Visible sides or end panels can be addressed various ways, one I prefer is to apply a panel that looks like the doors, screwed from the inside.

If you’re doing face frames a “screwless” option is tongue and groove the sides into the ff (tongue sides, groove ff)

A drawing of the cab layout would help.

Robert
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post #6 of 10 Old 09-20-2020, 09:32 AM
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Lock Miter bits do not like plywood. You will get a lot of tear-out. I have tried many ways including cutting them in multiple passes at increasing depths.

Biscuits do work, if you build a little jig to keep the biscuit cuter in repeatable positions when cutting the slots. It's best to cut the slots very close to the inside of the corners to prevent them from blowing out through the outer surface.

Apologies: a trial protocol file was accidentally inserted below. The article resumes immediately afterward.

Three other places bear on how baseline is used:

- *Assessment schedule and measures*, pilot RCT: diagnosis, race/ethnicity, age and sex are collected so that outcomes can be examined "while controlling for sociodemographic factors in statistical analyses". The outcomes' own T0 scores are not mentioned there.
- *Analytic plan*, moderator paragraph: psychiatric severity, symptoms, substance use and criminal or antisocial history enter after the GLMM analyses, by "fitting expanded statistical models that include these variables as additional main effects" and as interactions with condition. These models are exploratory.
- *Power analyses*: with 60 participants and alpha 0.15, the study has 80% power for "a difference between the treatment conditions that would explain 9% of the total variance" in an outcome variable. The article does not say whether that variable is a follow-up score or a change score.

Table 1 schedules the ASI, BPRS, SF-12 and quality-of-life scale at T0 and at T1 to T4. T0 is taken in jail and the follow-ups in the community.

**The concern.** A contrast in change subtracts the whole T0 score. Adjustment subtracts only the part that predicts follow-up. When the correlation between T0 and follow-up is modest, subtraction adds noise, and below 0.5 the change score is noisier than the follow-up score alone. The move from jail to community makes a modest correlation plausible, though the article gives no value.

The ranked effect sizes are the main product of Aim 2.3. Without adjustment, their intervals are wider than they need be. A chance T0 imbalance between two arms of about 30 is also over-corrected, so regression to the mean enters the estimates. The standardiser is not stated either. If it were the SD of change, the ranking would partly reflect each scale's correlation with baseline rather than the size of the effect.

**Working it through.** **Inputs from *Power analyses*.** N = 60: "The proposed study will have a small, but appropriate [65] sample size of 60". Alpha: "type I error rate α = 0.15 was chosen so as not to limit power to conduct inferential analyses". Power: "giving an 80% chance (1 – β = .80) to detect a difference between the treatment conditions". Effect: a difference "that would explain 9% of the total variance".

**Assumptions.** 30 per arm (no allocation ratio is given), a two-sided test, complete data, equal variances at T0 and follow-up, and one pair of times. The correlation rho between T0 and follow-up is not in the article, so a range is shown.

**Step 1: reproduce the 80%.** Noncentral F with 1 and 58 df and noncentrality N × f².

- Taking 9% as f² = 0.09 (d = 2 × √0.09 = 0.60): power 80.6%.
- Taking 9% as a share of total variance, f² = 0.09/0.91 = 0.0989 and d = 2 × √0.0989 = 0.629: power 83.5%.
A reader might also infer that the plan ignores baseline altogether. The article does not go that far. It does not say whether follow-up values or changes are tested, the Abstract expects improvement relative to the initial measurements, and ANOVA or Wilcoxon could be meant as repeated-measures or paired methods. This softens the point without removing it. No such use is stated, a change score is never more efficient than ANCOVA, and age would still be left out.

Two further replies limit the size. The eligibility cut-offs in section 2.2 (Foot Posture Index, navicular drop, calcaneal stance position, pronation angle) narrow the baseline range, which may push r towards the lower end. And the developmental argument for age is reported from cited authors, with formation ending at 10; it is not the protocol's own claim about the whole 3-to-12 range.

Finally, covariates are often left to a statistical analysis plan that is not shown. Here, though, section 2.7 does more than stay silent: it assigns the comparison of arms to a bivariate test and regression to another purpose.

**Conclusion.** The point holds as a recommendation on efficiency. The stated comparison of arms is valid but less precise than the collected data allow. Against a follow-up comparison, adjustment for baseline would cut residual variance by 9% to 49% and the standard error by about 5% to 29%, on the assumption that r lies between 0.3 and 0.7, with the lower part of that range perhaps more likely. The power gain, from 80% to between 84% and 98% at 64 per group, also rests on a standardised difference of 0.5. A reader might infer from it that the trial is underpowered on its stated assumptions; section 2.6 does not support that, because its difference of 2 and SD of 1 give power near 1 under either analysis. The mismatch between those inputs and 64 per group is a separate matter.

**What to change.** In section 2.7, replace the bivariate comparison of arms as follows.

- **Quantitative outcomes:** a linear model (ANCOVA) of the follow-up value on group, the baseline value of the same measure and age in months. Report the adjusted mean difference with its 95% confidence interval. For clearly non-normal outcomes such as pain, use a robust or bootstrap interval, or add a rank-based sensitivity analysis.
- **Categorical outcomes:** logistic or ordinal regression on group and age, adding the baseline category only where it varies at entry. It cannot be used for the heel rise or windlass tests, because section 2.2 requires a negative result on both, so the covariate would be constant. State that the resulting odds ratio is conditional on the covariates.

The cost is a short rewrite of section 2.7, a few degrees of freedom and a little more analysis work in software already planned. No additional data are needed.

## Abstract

In most cases, I have just cut full length spline slots in the mitered ends on the table saw, and then used my tenon jig on the table saw to cut cross grained splines from solid hardwood, 2 splines from each end of a board. The resulting cuts are very accurate and fit together well. I cut the splines free of the hardwood board ends using my miter saw and a stop to get splines that fit the miter slots (slot 1 depth + slot 2 depth = spline cut-off dimension). I then repeat the process if more splines are needed. The hardwood grain of the splines must run across the joint and not with the joint or there will be little to no gain in joint strength. You can place many cross grain splines end to end to assemble a long joint, so the donor board does not have to be as wide as the spline slots. When the joint is assembled and glued, the only place that you can see the spline is in the joint ends. If cut the thickness of the blade kerf that cut the spline slots is the same thickness of the cross grained splines, the assembled joint will not slip during glue-up and will be very strong when glued.